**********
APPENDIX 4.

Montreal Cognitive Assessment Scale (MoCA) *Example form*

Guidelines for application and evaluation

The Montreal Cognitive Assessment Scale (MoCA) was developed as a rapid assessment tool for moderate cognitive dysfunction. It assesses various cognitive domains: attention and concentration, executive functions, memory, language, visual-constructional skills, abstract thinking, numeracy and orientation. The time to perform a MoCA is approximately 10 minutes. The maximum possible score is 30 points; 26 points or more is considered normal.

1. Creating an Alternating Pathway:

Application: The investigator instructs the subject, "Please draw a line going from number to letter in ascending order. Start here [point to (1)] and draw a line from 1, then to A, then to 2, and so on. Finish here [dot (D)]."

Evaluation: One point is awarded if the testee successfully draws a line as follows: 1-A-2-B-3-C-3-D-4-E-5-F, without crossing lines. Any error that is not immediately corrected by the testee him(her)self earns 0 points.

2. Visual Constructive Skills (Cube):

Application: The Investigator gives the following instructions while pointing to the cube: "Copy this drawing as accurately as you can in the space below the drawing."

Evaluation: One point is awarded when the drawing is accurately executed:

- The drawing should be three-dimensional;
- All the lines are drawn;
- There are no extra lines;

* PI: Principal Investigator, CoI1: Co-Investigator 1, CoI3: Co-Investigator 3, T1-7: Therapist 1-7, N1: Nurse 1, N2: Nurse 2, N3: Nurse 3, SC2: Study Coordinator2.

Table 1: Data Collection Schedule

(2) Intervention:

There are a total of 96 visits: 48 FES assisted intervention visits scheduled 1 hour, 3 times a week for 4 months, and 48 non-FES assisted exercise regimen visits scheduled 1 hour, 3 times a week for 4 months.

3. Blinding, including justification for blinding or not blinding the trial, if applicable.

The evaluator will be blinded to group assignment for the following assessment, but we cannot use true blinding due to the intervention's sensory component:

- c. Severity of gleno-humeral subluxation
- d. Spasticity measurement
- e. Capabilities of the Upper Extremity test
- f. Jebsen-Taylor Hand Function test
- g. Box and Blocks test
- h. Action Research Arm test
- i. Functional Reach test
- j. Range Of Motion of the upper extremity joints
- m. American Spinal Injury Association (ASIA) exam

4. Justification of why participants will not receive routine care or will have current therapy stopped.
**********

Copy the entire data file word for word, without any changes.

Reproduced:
APPENDIX 4.

Montreal Cognitive Assessment Scale (MoCA) *Example form*

Guidelines for application and evaluation

The Montreal Cognitive Assessment Scale (MoCA) was developed as a rapid assessment tool for moderate cognitive dysfunction. It assesses various cognitive domains: attention and concentration, executive functions, memory, language, visual-constructional skills, abstract thinking, numeracy and orientation. The time to perform a MoCA is approximately 10 minutes. The maximum possible score is 30 points; 26 points or more is considered normal.

1. Creating an Alternating Pathway:

Application: The investigator instructs the subject, "Please draw a line going from number to letter in ascending order. Start here [point to (1)] and draw a line from 1, then to A, then to 2, and so on. Finish here [dot (D)]."

Evaluation: One point is awarded if the testee successfully draws a line as follows: 1-A-2-B-3-C-3-D-4-E-5-F, without crossing lines. Any error that is not immediately corrected by the testee him(her)self earns 0 points.

2. Visual Constructive Skills (Cube):

Application: The Investigator gives the following instructions while pointing to the cube: "Copy this drawing as accurately as you can in the space below the drawing."

Evaluation: One point is awarded when the drawing is accurately executed:

- The drawing should be three-dimensional;
- All the lines are drawn;
- There are no extra lines;

* PI: Principal Investigator, CoI1: Co-Investigator 1, CoI3: Co-Investigator 3, T1-7: Therapist 1-7, N1: Nurse 1, N2: Nurse 2, N3: Nurse 3, SC2: Study Coordinator2.

Table 1: Data Collection Schedule

(2) Intervention:

There are a total of 96 visits: 48 FES assisted intervention visits scheduled 1 hour, 3 times a week for 4 months, and 48 non-FES assisted exercise regimen visits scheduled 1 hour, 3 times a week for 4 months.

3. Blinding, including justification for blinding or not blinding the trial, if applicable.

The evaluator will be blinded to group assignment for the following assessment, but we cannot use true blinding due to the intervention's sensory component:

- c. Severity of gleno-humeral subluxation
- d. Spasticity measurement
- e. Capabilities of the Upper Extremity test
- f. Jebsen-Taylor Hand Function test
- g. Box and Blocks test
- h. Action Research Arm test
- i. Functional Reach test
- j. Range Of Motion of the upper extremity joints
- m. American Spinal Injury Association (ASIA) exam

4. Justification of why participants will not receive routine care or will have current therapy stopped.